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    of sigma# and constant sigma#,9R is also possile' constant volume ,9R is also possile todetermine.

    (Refer Slide ime! "1!"1 min%

    &n the second instant where the constant volume ,9R test is conducted e 1after the application ofsigma#is used as the critical void ratio. :ow in todays lecture we will see an assortment oftopics which & am calling as special topics' all of which are very important. Some of them areslightly advanced and & will try to give an e)posure to these topics rather than go into greatdetails. +or e)ample let me start with a list of these so called special topics.

    (Refer Slide ime! "1!#7 min%

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    ;eak and residual shear strengths is something which we need to understand very well which isvery important from the point of view of particularly slope staility or staility of any structurealso. hen we need to understand something known as pore pressure coefficients then what arestress paths< & had mentioned that shear strength of a clayey soil particularly depends upon thestress history. So one needs to know what is the path through which this stresses have changed.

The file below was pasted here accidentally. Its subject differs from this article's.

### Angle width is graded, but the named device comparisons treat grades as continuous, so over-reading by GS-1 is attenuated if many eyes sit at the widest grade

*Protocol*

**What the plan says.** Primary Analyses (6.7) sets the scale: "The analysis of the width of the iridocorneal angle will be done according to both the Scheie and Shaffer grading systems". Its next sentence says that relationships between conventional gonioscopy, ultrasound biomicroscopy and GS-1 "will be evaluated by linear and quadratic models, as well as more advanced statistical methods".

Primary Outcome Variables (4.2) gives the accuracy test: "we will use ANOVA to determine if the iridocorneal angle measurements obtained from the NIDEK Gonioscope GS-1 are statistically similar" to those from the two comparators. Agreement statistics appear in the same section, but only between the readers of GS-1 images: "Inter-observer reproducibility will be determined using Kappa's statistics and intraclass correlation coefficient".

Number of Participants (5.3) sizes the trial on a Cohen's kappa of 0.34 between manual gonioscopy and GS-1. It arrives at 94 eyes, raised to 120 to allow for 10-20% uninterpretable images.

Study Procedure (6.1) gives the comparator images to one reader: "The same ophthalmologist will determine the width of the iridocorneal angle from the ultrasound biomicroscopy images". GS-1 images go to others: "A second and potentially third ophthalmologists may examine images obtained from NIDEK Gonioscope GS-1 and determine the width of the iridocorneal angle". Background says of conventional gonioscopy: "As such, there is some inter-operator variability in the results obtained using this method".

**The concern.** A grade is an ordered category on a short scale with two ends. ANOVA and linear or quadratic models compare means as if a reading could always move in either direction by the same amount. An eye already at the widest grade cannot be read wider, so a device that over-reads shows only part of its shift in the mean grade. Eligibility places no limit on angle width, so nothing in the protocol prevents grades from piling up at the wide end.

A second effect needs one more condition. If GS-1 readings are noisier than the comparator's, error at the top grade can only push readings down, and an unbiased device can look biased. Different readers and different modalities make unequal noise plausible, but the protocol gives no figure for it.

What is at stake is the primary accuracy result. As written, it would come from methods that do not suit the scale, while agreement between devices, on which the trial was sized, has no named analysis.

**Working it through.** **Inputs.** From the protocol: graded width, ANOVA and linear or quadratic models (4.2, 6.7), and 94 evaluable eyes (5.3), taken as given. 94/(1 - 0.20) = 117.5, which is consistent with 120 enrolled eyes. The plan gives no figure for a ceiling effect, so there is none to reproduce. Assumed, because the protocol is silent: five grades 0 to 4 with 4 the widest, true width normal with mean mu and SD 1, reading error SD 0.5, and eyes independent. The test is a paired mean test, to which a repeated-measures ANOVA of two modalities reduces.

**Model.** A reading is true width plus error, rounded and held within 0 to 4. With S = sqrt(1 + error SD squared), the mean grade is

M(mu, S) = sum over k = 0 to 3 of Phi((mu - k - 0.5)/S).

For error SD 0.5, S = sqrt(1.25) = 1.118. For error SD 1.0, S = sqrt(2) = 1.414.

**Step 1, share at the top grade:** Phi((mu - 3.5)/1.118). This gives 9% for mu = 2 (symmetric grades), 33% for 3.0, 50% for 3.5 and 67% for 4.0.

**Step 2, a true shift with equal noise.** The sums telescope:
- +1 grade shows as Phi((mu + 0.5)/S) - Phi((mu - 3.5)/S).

hen we need to know something aout failure' we have only een seeing so far the =ohrcoulom theory ut there are other theories as well ecause sometime the soils do not ehavestrictly according to the =ohr coulom theory although it is universally valid and universallyused also. /ut there are theories which are particularly applicale to clays especially in theplastic deformation stage and those are known etter as yield theories. We will have to see thosealso. And then finally we will see a very important test called cyclic tria)ial test. hese are dayswere awareness aout earthquakes and their damage has increased like anything ecause of pastrecent e)periences.

    here is one test known as the cyclic tria)ial test which is useful in determining the liquefactionstrength of a soil. &t helps us to predict under what conditions a soil will liquefy and whether the

    present condition is indicative of a potential to liquefy or not. So site characteri8ation' siteassessment from point o